Preview: Waiting For Godot

20 May 2012

This week the ADC plays host to one of the greats of 20th century drama. TCS got in touch with the ‘Godot’ team to find out more…

Samuel Beckett’s ‘Waiting for Godot’ has been described as a play where nothing happens… twice. So why is the upcoming production of Beckett’s tragicomic masterpiece such an exciting project? This production envisions Vladimir and Estragon – conventionally portrayed as old tramps – as young men, bringing youthful energy to the action, and a poignant sense of stunted, abortive growth to the tragedy. Director Charlie Parham describes the process as a fiendish but endlessly rewarding challenge – and, perhaps surprisingly, claims that tackling this dramatic-philosophical beast requires an awful lot of not thinking: “We’ve spent a lot of rehearsal time just ‘playing’. The less the actors think, the better. Beckett’s play is driven by harsh rhythms, and the only way of getting it right is really feeling them, instead of thinking, ‘There’s a pause here. What does this imply? Why’s it there?’. If you just get on with it, letting Beckett’s textual rigidity take over the action, then the answers (or indeed, ambiguities) emerge. And that’s when it becomes relentlessly comic and heart-wrenchingly bleak. It can feel constrictive at first, but I guess it’s why he’s such a bloody genius”.

The play is renowned for its ambience of desolation and despair, but Parham and the whole team are keen to stress the importance of the play’s comic elements. They say that one of the biggest challenges is acting it as a comedy, without falling into the trap of playing those famously bleak lines in a purposefully tragic manner; rather, it is the relentless, hollow laughter that will truly bring out the power of the play’s poignant tragedy. At the same time, Parham stresses that this does not mean playing it “for laughs”: it is “the comic timing, the hysterical rhythms” that are in turn so hilarious and desperate. Again, Parham underlines the importance of not questioning too much, and just simply ‘playing’. Who is Godot? It doesn’t matter…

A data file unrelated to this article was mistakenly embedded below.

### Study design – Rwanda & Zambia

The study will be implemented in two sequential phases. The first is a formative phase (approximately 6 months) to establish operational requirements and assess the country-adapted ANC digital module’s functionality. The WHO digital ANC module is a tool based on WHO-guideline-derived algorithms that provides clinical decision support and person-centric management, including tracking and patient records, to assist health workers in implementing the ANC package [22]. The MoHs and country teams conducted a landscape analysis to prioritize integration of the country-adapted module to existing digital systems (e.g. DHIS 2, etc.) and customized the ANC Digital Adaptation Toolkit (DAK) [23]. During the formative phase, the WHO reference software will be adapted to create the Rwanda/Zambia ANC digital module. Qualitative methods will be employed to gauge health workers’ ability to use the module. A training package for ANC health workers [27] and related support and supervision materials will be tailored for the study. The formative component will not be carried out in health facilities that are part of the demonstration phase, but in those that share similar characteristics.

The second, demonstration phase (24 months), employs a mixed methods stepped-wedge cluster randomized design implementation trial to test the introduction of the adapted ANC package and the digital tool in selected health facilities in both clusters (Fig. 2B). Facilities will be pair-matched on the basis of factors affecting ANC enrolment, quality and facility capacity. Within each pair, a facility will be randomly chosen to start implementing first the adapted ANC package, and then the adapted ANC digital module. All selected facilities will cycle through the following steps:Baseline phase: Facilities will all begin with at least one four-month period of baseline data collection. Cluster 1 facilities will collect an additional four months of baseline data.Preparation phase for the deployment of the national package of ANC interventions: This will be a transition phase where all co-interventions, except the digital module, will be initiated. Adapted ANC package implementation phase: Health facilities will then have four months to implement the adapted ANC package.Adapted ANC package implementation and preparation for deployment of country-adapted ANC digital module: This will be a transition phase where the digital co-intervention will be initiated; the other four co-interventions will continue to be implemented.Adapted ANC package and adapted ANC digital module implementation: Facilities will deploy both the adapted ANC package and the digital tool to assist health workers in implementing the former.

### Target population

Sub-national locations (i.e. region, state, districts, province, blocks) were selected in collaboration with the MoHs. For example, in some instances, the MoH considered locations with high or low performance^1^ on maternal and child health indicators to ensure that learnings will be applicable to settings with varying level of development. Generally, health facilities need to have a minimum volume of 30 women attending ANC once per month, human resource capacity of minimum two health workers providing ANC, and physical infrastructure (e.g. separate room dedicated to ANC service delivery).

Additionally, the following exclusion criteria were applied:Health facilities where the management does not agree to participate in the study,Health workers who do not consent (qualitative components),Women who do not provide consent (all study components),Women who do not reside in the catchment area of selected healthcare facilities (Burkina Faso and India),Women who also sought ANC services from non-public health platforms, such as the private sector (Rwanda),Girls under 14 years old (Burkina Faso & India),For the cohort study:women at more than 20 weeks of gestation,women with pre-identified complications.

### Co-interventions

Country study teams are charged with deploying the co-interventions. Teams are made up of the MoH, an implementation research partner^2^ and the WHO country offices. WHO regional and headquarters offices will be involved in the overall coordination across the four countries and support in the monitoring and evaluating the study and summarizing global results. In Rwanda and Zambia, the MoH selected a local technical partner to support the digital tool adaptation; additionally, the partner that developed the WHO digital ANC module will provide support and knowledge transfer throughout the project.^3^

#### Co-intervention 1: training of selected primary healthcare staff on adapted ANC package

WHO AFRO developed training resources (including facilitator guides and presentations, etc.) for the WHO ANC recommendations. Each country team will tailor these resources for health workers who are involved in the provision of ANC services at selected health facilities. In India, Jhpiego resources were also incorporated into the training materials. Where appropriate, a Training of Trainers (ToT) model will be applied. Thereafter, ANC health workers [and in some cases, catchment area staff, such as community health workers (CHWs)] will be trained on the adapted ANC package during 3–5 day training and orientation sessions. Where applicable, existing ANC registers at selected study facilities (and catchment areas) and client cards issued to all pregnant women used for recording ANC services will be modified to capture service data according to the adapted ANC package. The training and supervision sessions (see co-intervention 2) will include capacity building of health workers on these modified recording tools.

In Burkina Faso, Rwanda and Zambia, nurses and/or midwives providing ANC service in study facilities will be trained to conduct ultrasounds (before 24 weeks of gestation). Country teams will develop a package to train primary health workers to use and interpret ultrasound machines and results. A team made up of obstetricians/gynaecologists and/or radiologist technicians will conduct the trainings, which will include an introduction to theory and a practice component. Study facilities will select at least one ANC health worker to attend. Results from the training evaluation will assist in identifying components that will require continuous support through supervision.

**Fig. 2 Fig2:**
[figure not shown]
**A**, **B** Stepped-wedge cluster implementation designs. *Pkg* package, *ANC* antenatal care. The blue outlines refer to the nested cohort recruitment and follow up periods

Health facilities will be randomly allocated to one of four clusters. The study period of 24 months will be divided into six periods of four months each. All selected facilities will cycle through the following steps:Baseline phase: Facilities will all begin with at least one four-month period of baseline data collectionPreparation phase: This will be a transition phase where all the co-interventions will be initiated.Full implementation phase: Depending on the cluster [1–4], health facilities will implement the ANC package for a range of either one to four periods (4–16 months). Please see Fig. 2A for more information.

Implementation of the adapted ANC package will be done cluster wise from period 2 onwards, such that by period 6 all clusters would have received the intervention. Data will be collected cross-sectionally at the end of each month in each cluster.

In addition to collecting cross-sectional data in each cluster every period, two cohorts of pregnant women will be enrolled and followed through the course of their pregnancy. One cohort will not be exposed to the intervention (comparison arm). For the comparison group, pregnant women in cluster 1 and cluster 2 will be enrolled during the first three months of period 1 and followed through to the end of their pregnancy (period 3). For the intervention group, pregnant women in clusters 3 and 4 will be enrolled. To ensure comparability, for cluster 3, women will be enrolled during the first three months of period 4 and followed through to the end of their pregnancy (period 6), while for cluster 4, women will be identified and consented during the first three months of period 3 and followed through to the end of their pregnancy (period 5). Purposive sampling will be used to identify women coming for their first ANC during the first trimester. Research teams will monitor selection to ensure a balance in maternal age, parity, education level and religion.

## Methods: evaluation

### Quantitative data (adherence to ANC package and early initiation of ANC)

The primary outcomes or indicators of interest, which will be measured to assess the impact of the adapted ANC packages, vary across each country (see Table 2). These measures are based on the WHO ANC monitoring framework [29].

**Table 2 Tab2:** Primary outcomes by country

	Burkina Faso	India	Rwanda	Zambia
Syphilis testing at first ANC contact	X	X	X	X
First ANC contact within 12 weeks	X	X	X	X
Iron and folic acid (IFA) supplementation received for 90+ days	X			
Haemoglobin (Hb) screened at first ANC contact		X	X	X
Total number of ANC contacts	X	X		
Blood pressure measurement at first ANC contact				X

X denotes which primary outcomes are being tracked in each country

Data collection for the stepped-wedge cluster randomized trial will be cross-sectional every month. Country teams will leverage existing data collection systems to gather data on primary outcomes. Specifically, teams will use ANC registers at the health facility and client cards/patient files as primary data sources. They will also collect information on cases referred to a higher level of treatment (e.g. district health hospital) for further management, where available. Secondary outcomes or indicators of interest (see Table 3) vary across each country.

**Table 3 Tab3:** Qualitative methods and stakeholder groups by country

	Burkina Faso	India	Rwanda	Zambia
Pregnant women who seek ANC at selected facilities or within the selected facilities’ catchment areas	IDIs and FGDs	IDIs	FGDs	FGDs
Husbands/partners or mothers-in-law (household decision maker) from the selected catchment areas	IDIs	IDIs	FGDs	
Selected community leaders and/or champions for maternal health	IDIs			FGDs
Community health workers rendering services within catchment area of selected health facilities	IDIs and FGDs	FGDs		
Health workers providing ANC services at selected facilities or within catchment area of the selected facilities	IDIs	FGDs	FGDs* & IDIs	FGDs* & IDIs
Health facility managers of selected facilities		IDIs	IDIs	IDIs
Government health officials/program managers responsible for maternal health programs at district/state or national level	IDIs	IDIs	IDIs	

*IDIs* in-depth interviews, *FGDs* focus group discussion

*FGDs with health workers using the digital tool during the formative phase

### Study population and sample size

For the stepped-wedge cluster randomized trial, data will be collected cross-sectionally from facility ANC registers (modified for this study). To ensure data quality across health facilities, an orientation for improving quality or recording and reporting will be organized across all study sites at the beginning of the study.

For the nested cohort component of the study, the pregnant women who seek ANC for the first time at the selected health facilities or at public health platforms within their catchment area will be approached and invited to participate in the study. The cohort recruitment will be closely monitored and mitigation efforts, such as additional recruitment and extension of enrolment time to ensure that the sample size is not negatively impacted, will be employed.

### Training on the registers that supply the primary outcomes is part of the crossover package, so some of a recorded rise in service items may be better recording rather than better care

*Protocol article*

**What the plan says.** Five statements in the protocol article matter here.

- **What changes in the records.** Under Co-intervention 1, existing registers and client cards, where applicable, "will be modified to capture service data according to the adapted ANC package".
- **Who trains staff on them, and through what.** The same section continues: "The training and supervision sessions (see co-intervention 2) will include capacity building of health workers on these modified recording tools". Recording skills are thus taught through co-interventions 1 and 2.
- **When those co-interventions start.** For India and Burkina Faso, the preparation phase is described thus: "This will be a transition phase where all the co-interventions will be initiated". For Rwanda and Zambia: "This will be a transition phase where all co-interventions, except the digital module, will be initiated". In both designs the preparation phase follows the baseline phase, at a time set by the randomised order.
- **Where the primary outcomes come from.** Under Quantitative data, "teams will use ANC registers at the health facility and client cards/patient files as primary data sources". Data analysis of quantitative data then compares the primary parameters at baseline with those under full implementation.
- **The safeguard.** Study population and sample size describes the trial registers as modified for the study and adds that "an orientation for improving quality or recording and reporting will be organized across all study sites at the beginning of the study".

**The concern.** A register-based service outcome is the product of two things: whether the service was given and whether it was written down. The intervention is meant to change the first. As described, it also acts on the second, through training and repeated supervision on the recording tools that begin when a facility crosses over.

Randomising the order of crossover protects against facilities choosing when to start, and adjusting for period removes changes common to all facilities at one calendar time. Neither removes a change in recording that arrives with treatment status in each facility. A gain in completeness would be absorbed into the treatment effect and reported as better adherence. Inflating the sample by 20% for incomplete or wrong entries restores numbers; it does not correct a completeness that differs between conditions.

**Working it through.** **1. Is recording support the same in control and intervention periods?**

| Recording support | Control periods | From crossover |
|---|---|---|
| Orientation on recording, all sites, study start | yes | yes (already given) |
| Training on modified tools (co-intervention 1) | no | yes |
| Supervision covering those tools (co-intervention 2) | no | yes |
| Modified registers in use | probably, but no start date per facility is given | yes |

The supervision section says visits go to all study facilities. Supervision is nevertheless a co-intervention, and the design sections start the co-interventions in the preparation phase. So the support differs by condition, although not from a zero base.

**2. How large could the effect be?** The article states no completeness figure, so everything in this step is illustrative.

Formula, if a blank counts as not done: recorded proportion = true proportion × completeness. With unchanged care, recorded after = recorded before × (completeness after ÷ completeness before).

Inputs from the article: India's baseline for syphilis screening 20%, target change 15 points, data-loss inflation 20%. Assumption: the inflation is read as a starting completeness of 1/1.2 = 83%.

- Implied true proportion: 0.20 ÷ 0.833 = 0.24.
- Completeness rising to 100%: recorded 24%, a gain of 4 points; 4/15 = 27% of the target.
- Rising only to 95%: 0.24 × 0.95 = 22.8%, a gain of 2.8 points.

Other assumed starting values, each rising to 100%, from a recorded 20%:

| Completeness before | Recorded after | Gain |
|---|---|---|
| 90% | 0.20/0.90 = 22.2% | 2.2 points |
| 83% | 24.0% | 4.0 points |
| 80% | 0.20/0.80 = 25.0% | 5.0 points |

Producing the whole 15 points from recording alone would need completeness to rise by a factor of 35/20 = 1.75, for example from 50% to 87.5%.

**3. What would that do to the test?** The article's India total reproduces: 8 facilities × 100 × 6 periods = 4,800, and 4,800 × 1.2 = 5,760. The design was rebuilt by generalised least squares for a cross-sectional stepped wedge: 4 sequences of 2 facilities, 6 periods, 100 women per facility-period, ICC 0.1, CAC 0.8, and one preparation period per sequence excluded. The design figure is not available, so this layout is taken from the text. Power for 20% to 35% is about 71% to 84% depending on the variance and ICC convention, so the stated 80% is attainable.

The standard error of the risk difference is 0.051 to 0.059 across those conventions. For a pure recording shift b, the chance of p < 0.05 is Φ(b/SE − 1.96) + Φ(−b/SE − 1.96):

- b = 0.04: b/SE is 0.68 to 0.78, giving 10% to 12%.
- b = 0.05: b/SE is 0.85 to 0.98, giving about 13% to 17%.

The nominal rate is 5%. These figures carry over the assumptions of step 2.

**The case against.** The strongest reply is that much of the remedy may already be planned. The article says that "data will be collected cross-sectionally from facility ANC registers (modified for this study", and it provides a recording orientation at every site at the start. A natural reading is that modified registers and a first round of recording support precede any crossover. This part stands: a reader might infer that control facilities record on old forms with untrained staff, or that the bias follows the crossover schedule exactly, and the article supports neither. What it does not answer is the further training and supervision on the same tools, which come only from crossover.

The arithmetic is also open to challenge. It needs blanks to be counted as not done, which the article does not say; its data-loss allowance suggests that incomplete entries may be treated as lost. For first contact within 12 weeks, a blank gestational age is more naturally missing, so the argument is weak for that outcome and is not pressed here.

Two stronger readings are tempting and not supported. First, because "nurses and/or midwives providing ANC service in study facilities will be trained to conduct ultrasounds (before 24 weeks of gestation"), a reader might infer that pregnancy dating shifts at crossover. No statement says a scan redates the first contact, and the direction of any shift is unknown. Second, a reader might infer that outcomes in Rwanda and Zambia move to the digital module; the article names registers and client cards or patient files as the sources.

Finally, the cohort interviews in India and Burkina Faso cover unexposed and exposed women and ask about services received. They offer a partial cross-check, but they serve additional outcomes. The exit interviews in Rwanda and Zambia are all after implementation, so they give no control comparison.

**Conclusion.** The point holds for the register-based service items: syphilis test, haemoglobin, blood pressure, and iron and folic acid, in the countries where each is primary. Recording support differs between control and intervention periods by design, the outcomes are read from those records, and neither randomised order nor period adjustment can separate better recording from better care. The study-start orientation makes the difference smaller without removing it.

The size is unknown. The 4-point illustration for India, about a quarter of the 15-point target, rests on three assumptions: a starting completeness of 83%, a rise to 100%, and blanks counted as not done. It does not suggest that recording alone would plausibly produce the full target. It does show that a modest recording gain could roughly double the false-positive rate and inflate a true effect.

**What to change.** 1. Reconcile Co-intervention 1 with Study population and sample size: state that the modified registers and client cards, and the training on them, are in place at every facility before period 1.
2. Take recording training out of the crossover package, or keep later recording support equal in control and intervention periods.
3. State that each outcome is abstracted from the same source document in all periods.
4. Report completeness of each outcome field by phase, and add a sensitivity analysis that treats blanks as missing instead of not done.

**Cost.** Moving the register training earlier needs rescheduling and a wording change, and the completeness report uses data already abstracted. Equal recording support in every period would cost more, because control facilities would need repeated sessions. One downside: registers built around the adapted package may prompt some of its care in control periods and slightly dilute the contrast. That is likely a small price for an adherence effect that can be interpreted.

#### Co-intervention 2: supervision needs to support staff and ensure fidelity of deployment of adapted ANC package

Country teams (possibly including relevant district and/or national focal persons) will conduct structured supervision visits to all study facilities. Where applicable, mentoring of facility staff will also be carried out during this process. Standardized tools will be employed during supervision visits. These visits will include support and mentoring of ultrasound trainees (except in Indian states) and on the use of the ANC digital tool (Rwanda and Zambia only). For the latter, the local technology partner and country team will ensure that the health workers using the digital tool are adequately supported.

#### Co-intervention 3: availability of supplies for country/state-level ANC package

Along with textual fidelity, which Parham feels is so crucial, come strict aesthetic constraints. The design that the creative team have spent a lot of time planning and building is meticulously faithful to Beckett’s stipulations: although infamously sparse, they say that achieving ‘nothingness’, in all its distorted beauty, certainly doesn’t make this play any less of a challenge than any other.

Also a part of the production is twelve-year-old Matthew who is stepping onto the ADC stage for the first time in the role of the ‘Boy’. Parham says that directing an actor of Matthew’s age is fascinating and very different from working with the other actors: “He turns up, knows all his lines (!), and just does it. When you’re that age you’re not plagued by the over-thinking, insecurities and self-awareness that come with age. You just do it!”. Matthew said, “Rehearsals have been fun, I think all of the actors are very good. I’m a bit nervous but looking forward to the opening night and I think it’s going to go well.”

Waiting for Godot is the ADC Mainshow from Tue 22nd– Sat 26th May, at 7.45pm.